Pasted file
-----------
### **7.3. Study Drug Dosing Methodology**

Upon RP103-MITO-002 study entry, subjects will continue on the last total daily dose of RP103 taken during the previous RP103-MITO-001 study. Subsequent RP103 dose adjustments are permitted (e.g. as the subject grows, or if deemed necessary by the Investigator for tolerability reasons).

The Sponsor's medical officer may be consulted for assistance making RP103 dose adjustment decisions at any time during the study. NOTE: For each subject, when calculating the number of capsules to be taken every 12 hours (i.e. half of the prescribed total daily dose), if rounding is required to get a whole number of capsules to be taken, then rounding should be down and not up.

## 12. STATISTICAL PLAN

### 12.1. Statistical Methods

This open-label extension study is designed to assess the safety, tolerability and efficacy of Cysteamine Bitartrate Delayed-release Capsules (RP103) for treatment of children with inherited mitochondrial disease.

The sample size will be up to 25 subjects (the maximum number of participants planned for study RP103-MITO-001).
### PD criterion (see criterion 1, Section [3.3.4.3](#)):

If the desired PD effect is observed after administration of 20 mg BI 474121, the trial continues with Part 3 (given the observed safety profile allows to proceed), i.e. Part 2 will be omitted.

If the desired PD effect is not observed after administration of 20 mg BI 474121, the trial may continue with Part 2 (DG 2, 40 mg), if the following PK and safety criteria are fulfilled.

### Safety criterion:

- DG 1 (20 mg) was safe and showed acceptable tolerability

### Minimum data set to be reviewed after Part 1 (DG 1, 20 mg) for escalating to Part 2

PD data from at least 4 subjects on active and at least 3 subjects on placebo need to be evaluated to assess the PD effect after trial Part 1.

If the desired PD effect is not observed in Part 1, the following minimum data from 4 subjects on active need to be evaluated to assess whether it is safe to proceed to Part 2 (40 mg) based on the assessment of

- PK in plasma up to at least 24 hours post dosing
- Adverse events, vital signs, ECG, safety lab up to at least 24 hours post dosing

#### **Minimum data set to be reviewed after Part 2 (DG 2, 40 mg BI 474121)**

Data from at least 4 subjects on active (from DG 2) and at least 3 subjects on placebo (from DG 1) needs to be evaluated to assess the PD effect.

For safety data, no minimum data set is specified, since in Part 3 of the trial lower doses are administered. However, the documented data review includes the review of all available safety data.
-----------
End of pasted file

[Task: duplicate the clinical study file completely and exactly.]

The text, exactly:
### **7.3. Study Drug Dosing Methodology**

Upon RP103-MITO-002 study entry, subjects will continue on the last total daily dose of RP103 taken during the previous RP103-MITO-001 study. Subsequent RP103 dose adjustments are permitted (e.g. as the subject grows, or if deemed necessary by the Investigator for tolerability reasons).

The Sponsor's medical officer may be consulted for assistance making RP103 dose adjustment decisions at any time during the study. NOTE: For each subject, when calculating the number of capsules to be taken every 12 hours (i.e. half of the prescribed total daily dose), if rounding is required to get a whole number of capsules to be taken, then rounding should be down and not up.

## 12. STATISTICAL PLAN

### 12.1. Statistical Methods

This open-label extension study is designed to assess the safety, tolerability and efficacy of Cysteamine Bitartrate Delayed-release Capsules (RP103) for treatment of children with inherited mitochondrial disease.

The sample size will be up to 25 subjects (the maximum number of participants planned for study RP103-MITO-001).
### PD criterion (see criterion 1, Section [3.3.4.3](#)):

If the desired PD effect is observed after administration of 20 mg BI 474121, the trial continues with Part 3 (given the observed safety profile allows to proceed), i.e. Part 2 will be omitted.

If the desired PD effect is not observed after administration of 20 mg BI 474121, the trial may continue with Part 2 (DG 2, 40 mg), if the following PK and safety criteria are fulfilled.

### Safety criterion:

- DG 1 (20 mg) was safe and showed acceptable tolerability

### Minimum data set to be reviewed after Part 1 (DG 1, 20 mg) for escalating to Part 2

PD data from at least 4 subjects on active and at least 3 subjects on placebo need to be evaluated to assess the PD effect after trial Part 1.

If the desired PD effect is not observed in Part 1, the following minimum data from 4 subjects on active need to be evaluated to assess whether it is safe to proceed to Part 2 (40 mg) based on the assessment of

- PK in plasma up to at least 24 hours post dosing
- Adverse events, vital signs, ECG, safety lab up to at least 24 hours post dosing

#### **Minimum data set to be reviewed after Part 2 (DG 2, 40 mg BI 474121)**

Data from at least 4 subjects on active (from DG 2) and at least 3 subjects on placebo (from DG 1) needs to be evaluated to assess the PD effect.

For safety data, no minimum data set is specified, since in Part 3 of the trial lower doses are administered. However, the documented data review includes the review of all available safety data.